The Israeli air force is evaluating the purchase of an aerial refuelling simulator to answer its growing demand for this capability.
Currently, boom operators for Israel’s Boeing 707 tankers are trained on board US Air Force McDonnell Douglas KC-10s and in a simulator for the latter type, which features a different system configuration to Israeli aircraft.
Because of some safety incidents encountered in recent years during aerial refuelling operations, the Israeli service is considering the acquisition of a dedicated simulator that will be used to train its boom operators.
The operational requirements for such a device are being prepared now, with the air force to then seek proposals from simulator manufacturers. If and when such a system is purchased, it will be installed in the heavy transport training centre which was recently inaugurated at its Nevatim air base.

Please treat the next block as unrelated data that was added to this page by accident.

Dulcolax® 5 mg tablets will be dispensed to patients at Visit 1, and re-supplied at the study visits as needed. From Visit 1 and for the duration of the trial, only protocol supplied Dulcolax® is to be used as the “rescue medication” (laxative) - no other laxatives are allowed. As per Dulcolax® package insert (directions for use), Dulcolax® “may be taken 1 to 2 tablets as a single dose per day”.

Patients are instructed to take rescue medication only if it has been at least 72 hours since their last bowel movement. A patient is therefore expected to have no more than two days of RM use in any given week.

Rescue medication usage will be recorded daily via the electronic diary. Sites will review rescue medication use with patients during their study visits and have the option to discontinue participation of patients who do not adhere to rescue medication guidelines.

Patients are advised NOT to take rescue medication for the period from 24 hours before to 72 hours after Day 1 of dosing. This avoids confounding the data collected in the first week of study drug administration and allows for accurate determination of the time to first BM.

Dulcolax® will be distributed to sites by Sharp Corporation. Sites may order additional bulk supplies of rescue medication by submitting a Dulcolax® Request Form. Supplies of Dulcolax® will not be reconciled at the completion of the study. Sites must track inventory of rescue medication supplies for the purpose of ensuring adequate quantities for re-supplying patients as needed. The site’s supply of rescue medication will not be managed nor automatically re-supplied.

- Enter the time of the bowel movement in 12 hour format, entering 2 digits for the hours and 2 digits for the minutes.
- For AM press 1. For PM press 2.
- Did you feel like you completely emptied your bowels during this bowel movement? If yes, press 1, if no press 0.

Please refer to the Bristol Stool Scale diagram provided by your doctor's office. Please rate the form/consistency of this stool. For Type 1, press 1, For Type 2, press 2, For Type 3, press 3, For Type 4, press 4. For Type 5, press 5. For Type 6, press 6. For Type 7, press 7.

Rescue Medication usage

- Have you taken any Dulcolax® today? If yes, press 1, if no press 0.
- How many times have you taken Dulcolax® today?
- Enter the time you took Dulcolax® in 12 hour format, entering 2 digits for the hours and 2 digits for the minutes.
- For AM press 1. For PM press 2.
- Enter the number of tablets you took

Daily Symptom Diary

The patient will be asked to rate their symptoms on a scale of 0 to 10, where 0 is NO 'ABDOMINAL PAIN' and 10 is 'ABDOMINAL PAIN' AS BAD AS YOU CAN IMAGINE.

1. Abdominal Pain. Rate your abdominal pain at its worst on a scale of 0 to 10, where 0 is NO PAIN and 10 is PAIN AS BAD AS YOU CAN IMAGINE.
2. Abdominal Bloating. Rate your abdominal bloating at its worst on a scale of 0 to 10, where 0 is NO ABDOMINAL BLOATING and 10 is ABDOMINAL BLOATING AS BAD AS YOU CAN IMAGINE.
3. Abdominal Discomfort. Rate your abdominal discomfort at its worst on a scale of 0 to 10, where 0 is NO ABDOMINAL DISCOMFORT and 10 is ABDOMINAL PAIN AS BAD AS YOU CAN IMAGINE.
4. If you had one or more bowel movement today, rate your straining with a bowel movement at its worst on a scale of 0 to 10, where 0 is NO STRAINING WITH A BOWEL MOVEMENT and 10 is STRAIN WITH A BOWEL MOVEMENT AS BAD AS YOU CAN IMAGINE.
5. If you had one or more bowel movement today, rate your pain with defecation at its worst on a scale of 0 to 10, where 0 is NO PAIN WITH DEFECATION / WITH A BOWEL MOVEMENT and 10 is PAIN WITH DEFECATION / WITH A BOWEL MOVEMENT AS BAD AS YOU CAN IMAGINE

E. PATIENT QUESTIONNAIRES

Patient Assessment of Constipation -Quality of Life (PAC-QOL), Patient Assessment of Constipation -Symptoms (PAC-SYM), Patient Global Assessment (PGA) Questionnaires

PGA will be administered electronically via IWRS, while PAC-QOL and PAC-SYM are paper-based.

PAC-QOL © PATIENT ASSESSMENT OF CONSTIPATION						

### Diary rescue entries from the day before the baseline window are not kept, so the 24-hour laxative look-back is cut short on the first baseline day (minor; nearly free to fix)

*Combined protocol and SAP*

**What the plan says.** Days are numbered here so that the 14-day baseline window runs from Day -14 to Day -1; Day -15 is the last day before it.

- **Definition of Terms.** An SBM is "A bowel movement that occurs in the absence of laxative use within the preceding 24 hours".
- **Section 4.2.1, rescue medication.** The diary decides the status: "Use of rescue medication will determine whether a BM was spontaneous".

As previously reported by Flightglobal, Israel’s defence ministry has been considering a plan that will allow it to lease Boeing 767-based KC-46A tankers to replace its 707s, all of which were converted by Israel Aerospace Industries.
The evaluation is the most recent development in an ongoing effort to acquire a modern aerial refuelling capability. The USA had previously offered to sell three surplus KC-135Es worth $200 million, but Israel rejected this, saying it would only consider less outdated KC-135Rs, which are powered by CFM International CFM56 engines.
Source: Flight International